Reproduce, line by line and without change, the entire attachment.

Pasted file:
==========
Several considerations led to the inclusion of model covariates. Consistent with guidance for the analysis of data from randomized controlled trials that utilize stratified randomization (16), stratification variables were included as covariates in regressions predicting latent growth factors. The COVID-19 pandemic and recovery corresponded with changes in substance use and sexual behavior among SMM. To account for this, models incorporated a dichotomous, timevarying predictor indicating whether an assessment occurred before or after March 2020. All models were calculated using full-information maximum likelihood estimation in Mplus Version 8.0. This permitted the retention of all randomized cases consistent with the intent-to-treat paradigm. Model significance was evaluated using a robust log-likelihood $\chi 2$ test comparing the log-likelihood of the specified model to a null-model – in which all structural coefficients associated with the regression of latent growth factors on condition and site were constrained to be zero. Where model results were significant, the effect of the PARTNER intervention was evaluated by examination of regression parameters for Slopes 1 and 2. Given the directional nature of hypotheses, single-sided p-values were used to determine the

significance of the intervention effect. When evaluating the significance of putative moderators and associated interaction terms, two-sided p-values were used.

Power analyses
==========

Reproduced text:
Several considerations led to the inclusion of model covariates. Consistent with guidance for the analysis of data from randomized controlled trials that utilize stratified randomization (16), stratification variables were included as covariates in regressions predicting latent growth factors. The COVID-19 pandemic and recovery corresponded with changes in substance use and sexual behavior among SMM. To account for this, models incorporated a dichotomous, timevarying predictor indicating whether an assessment occurred before or after March 2020. All models were calculated using full-information maximum likelihood estimation in Mplus Version 8.0. This permitted the retention of all randomized cases consistent with the intent-to-treat paradigm. Model significance was evaluated using a robust log-likelihood $\chi 2$ test comparing the log-likelihood of the specified model to a null-model – in which all structural coefficients associated with the regression of latent growth factors on condition and site were constrained to be zero. Where model results were significant, the effect of the PARTNER intervention was evaluated by examination of regression parameters for Slopes 1 and 2. Given the directional nature of hypotheses, single-sided p-values were used to determine the

significance of the intervention effect. When evaluating the significance of putative moderators and associated interaction terms, two-sided p-values were used.

Power analyses